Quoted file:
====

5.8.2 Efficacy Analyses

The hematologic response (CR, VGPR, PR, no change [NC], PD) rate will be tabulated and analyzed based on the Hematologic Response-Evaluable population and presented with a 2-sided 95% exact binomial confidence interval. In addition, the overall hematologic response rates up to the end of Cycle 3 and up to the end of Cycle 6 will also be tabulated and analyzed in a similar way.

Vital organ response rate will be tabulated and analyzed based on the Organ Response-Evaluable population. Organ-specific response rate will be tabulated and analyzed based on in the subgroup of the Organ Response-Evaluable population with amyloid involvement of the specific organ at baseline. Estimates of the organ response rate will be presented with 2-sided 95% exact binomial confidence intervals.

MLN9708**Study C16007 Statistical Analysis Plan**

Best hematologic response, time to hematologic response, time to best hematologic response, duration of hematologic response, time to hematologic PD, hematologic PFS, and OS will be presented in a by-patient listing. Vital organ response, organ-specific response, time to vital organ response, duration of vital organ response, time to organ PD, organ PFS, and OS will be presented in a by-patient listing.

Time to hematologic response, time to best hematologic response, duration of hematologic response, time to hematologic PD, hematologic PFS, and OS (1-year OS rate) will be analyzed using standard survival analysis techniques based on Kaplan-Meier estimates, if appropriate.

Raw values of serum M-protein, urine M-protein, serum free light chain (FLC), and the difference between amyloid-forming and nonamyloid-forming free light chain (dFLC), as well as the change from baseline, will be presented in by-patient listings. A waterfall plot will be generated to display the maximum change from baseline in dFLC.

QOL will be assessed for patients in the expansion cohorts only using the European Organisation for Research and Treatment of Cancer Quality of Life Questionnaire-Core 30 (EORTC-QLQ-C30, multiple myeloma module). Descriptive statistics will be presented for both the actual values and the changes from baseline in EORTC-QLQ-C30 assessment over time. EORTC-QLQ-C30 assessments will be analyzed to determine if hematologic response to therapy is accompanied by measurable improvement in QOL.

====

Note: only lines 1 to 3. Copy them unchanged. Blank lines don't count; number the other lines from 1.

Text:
5.8.2 Efficacy Analyses

The hematologic response (CR, VGPR, PR, no change [NC], PD) rate will be tabulated and analyzed based on the Hematologic Response-Evaluable population and presented with a 2-sided 95% exact binomial confidence interval. In addition, the overall hematologic response rates up to the end of Cycle 3 and up to the end of Cycle 6 will also be tabulated and analyzed in a similar way.

Vital organ response rate will be tabulated and analyzed based on the Organ Response-Evaluable population. Organ-specific response rate will be tabulated and analyzed based on in the subgroup of the Organ Response-Evaluable population with amyloid involvement of the specific organ at baseline. Estimates of the organ response rate will be presented with 2-sided 95% exact binomial confidence intervals.